MPhil, Central Department of Sociology, Tribhuvan University, Nepal
Did the Earthquake and Earthquake Relief have a Differential Impact on Lower Caste Groups? A Case Study of Sindhupalchok District, Nepal
10. Kumud Rana
PhD Candidate, College of Social Sciences PhD Studentship, University of Glasgow, UK
Queer Dissidence in Times of Revolution

Sexing the State: Negotiating Sexual Politics in Naya Nepal

11. Sarah Rich-Zendel
PhD Candidate, Department of Political Science, University of Toronto, Ontario
Beyond the State: Social Institutions and the Transformation of Sexual Norms in Nepal
12. Shubha Kayastha
MA, Gender Studies, Tribhuvan University, Nepal
Women with Physical Disability within the Sexual Rights Discourse in Nepal
13. Pramod Bhatta
Senior Researcher, Martin Chautari, Kathmandu
‘Communityization’ of Public Schools and the Realities of ‘free’ Education in Nepal

Public Finance Dynamics in School Education in Nepal

14. Uma Pradhan
Postdoctoral Research Fellow, Department of Education Anthropology, Aarhus University, Denmark
Becoming ‘eligible’: Documents, Intermediary Actors, and the State in Education Scholarship Programmes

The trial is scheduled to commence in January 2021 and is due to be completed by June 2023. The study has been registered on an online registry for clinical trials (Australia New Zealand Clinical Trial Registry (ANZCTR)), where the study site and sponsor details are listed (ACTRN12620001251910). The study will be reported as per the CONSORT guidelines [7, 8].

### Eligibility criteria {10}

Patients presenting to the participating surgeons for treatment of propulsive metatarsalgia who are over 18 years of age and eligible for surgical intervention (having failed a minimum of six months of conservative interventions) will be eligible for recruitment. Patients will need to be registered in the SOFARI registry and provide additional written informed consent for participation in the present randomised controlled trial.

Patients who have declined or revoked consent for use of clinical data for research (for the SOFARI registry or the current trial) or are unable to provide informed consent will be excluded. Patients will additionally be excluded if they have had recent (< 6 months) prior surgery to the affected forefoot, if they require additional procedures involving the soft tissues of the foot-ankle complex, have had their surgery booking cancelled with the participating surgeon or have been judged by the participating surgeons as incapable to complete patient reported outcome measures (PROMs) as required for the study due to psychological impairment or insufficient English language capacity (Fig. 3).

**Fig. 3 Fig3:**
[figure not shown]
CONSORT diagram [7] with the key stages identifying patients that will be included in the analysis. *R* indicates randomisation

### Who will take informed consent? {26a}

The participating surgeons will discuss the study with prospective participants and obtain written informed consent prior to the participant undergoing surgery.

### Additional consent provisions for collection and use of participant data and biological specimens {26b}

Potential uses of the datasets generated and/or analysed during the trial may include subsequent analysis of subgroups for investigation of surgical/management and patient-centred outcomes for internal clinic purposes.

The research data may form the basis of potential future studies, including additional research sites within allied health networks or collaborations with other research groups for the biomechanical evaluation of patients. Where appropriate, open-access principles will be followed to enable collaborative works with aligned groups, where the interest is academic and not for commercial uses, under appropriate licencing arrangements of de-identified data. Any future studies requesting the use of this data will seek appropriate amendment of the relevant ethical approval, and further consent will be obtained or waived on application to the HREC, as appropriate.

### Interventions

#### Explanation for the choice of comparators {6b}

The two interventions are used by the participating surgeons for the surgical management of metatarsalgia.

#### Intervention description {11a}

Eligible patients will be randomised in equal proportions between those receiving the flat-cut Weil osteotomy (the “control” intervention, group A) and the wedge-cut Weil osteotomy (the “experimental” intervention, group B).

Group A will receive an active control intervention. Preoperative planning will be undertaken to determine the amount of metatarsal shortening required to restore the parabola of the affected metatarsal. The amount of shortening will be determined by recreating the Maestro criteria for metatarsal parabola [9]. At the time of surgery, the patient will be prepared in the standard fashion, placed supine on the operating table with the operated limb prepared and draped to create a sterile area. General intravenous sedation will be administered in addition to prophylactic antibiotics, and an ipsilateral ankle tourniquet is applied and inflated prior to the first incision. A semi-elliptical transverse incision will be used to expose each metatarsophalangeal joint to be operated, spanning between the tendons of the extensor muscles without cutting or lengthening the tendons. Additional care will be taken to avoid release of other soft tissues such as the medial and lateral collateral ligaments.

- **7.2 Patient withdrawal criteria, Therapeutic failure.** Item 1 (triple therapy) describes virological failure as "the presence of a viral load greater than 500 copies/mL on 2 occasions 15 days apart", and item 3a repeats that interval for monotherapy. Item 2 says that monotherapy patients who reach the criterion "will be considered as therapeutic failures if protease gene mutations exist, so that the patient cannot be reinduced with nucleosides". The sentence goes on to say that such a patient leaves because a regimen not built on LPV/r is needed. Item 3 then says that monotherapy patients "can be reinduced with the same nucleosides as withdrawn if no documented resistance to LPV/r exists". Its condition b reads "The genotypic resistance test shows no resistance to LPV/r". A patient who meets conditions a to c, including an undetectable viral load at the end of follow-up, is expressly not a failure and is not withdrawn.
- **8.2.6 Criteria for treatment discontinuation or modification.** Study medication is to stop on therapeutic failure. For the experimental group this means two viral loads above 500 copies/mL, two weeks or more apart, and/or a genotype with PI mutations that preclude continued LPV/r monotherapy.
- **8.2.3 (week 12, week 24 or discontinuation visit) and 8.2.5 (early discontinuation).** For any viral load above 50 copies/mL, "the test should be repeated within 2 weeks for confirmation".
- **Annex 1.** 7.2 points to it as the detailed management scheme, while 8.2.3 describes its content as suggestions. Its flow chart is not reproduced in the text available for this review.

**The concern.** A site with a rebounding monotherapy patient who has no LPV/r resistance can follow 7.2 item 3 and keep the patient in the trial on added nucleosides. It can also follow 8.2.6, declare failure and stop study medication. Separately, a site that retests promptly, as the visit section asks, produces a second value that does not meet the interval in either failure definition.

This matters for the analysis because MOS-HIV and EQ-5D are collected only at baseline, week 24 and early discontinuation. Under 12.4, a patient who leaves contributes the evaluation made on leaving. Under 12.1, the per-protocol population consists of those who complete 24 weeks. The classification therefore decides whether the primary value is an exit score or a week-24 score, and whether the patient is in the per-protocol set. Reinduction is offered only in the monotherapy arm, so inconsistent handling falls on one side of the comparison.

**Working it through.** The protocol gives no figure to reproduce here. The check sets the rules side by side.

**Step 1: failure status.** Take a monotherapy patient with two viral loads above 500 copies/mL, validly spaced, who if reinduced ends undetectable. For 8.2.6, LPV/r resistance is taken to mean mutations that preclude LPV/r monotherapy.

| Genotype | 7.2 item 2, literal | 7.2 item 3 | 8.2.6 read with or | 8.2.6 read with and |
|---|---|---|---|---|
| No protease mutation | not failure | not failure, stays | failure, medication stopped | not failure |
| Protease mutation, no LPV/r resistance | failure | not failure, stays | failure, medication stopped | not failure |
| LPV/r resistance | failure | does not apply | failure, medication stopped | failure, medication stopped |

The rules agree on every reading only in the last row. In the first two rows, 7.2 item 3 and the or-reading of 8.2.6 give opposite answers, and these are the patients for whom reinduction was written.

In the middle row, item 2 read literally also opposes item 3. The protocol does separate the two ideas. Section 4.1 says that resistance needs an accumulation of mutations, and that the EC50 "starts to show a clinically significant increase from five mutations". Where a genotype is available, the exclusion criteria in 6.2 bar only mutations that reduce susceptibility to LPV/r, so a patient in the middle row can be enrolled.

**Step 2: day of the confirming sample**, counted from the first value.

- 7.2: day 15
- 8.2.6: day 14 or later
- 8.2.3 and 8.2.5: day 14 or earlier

15. Shak B. Budhathoki
Associate Researcher, Martin Chautari, Kathmandu
The Use and Misuse of State Resources in Nepal’s Public Schools
16. Seira Tamang Independent Researcher Enabling ‘business as usual’: Donors and Peacebuilding in Nepal post 2006

Securing the Status quo: Donors, Development and Reconstruction in Post-war Nepal

17. James Sharrock
Independent Researcher
Remote Response: International Humanitarianism and Nepal’s 2015 Earthquakes
18. Agastaya Thapa
PhD Candidate, School of Arts and Aesthetics, Jawaharlal Nehru University, India
Local Faces and Places: Tourist Art and Representational Practices of Culture and Identity in Darjeeling Hills TBD
19. Andrew Haxby
MI. PhD Candidate, Anthropology, University of Michigan, Ann Arbor, USA
22 Houses Near the River: Reflections on Reconstruction, Youth and Home TBD
20. Arjun Bahadur BK
Independent Researcher
Social Stratification and Dalit Leadership in Nepal TBD
21. Asaf Sharabi
Peres Academic Center, Israel
Hagar Shalev
PhD Candidate, Asian Studies, Hebrew University of Jerusalem, Israel
Charismatic Mediumship and Traditional Priesthood: Possession in Himalayan Hinduism TBD
22. Avash Piya
PhD Candidate, Aarhus University, Denmark
Brokers of Hope: Intermediaries in the Recruitment Industry in Nepal TBD
23. Bal Krishna Khadka